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JR CPCT INSTITUTE, TIKAMGARH (M.P.) || || ॐ || मार्गदर्शन हमारा- सफलता आपकी || ॐ || म.प्र सीपीसीटी के लिए विधार्थियों के लिए व्‍हाट्सऐप ग्रुप बनाया गया है कृपया इस नम्‍बर पर व्‍हाट्सऐप कीजिए 9399470596

created Apr 2nd, 14:40 by FaizanRaza



552 words
9 completed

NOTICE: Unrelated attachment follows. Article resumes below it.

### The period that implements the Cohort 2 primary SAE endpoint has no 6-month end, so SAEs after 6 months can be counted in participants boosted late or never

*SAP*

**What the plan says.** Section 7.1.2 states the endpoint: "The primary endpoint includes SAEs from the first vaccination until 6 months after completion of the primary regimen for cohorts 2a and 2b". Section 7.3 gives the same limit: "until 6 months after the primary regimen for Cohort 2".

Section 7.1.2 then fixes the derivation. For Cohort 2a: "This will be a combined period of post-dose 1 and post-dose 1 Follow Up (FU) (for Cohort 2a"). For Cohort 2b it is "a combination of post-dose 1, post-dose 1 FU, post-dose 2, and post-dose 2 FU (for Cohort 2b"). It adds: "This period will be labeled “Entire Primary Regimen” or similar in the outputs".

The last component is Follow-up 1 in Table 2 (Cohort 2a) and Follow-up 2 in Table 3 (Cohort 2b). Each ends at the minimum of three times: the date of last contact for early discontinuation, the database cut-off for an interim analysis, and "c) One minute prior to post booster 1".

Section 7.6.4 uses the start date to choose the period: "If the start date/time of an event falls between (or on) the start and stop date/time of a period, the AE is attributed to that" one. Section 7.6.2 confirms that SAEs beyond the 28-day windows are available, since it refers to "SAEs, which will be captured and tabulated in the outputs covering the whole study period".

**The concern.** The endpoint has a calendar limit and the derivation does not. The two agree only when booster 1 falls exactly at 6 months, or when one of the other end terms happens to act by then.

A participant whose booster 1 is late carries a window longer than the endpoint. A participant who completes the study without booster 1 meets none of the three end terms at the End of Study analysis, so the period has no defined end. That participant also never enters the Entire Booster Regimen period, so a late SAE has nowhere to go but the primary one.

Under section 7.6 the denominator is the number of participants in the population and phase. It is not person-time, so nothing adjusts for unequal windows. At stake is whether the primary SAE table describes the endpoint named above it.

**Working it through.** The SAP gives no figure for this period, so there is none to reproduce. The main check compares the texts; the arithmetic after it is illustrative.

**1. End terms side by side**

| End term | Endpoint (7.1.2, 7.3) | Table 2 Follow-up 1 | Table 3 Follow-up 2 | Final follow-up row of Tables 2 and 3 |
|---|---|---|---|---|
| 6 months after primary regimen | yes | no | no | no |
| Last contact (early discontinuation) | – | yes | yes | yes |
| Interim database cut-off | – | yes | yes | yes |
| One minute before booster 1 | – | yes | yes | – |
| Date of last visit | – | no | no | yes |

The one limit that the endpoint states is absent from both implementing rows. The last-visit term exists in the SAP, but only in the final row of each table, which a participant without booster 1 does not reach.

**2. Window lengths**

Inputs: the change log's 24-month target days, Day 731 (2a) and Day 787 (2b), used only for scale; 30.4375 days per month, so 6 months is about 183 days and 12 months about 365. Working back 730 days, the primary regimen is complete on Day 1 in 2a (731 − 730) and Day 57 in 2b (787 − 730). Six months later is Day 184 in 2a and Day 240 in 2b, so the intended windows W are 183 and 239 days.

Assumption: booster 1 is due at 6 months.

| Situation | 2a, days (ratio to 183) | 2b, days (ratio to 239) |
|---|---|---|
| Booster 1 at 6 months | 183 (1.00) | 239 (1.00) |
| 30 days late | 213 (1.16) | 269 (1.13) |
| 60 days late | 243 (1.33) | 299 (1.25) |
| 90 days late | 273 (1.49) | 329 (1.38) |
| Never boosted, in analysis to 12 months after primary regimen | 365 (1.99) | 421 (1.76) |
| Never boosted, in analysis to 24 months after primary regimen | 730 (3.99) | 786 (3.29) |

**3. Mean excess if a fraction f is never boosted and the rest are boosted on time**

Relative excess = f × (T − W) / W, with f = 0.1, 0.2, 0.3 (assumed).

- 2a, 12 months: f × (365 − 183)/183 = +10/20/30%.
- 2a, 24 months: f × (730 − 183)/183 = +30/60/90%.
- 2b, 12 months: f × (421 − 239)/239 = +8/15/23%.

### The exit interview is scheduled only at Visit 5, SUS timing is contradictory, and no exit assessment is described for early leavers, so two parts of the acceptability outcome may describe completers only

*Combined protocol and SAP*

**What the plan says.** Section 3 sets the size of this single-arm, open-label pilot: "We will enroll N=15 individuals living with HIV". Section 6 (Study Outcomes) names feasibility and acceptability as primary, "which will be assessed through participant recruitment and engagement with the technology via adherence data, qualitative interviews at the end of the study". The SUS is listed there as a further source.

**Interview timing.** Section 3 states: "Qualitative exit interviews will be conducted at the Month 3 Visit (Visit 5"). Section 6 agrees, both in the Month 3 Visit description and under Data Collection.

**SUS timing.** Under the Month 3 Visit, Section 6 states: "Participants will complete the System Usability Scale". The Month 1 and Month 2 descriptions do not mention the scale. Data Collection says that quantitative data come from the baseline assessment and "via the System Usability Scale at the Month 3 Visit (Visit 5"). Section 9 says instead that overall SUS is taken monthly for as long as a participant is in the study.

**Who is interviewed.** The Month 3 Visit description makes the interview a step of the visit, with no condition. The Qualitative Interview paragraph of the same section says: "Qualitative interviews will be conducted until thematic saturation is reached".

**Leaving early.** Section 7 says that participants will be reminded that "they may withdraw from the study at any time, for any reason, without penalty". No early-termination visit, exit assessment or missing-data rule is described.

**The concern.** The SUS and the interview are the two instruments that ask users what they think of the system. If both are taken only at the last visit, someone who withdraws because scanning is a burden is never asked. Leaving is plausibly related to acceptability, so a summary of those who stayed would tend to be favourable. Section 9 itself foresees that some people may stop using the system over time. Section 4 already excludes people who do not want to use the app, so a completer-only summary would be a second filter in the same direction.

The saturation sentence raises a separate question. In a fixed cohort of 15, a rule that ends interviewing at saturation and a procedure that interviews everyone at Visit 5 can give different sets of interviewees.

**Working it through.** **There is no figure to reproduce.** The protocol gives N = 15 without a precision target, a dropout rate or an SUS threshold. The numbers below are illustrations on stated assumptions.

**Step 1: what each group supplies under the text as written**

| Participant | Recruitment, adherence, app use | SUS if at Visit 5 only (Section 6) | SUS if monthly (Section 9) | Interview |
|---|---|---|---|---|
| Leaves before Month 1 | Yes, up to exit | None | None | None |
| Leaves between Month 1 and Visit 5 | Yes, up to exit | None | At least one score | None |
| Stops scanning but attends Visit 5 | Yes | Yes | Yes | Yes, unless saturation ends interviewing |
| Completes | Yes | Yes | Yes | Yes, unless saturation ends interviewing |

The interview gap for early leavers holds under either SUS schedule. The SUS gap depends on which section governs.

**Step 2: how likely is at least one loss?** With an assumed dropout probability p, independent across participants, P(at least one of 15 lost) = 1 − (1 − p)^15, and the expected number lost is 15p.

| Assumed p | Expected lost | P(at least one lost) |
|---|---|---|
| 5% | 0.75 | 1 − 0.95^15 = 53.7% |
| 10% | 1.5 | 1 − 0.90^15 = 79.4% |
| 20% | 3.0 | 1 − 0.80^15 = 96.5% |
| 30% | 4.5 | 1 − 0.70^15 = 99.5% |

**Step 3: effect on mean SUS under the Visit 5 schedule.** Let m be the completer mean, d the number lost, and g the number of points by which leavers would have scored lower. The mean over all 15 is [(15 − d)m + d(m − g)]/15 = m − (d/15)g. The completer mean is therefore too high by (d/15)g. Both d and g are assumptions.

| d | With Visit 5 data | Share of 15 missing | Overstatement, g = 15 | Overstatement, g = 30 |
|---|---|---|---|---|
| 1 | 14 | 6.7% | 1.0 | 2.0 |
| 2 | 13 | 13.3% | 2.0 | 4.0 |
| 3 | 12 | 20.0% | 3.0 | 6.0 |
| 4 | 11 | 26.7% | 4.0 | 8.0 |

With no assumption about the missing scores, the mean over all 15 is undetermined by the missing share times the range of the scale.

Lithosphere is the rigid outermost shell of a terrestrial type planet or natural satellite. It is composed of the crust and the portion of the upper mantle that behaves elastically on time scales of thousands of years or greater. The crust and upper mantle are distinguished on the basis of chemistry and mineralogy. Lithosphere includes the crust and the uppermost mantle which constitutes the hard and rigid outer layer of the Earth. The lithosphere is subdivided into tectonic plates. The lithosphere is underlain by the asthenosphere which is the hotter and deeper part of the upper mantle. The boundary between lithosphere and asthenosphere is defined by a difference in response to stress. The lithosphere remains rigid for long periods of geologic time in which it deforms elastically and through brittle failure while the asthenosphere deforms viscously and accommodates strain through plastic deformation. The thickness of the lithosphere is thus considered to be the depth to the level which is associated with the transition between brittle and viscous behaviour. The lithosphere can be divided into oceanic and continental lithosphere. Oceanic lithosphere is associated with oceanic crust and exists in the ocean basins. Continental lithosphere is associated with continental crust and underlies the continents and continental shelves. Oceanic lithosphere is denser than continental lithosphere and contains igneous rock rich in magnesium and iron. Young oceanic lithosphere found at mid ocean ridges is no thicker than the crust but oceanic lithosphere thickens as it ages and moves away from the mid ocean ridge. The oldest oceanic lithosphere is typically about one forty km thick. This thickening occurs by conductive cooling which converts hot asthenosphere into lithospheric mantle and causes the oceanic lithosphere to become increasingly thick and dense with age. In fact oceanic lithosphere is thermal boundary layer for the convection in the mantle. The crust is distinguished from the upper mantle by the change in chemical composition that takes place at the Moho discontinuity. The Moho marks the transition in composition between the rocky outer crust and the more plastic mantle of Earth. The oldest parts of continental lithosphere underlie cratons and the mantle lithosphere there is thicker and less dense than typical. The relatively low density of such mantle roots of cratons helps to stabilize these regions. Craton is a large stable block of crust that forms the nucleus of a continent. A subduction zone is the place where two lithospheric plates come together riding over one another. Because of its relatively low density continental lithosphere that arrives at a subduction zone cannot be pushed much further than about hundred km before resurfacing. As a result continental lithosphere is not recycled at subduction zones the way oceanic lithosphere is recycled. Instead continental lithosphere is a nearly permanent feature of the Earth. The concept of the lithosphere as strong outer layer of Earth was described by A.E.H. Love and further developed by Joseph Barrell who introduced the term lithosphere. The concept of lithosphere was based on the presence of significant gravity anomalies over continental crust from which he inferred that there must exist a strong solid upper layer above a weaker layer which could flow. They have been broadly accepted by geologists and geophysicists. These concepts of a strong lithosphere resting on a weak asthenosphere are essential to the theory of plate tectonics.  

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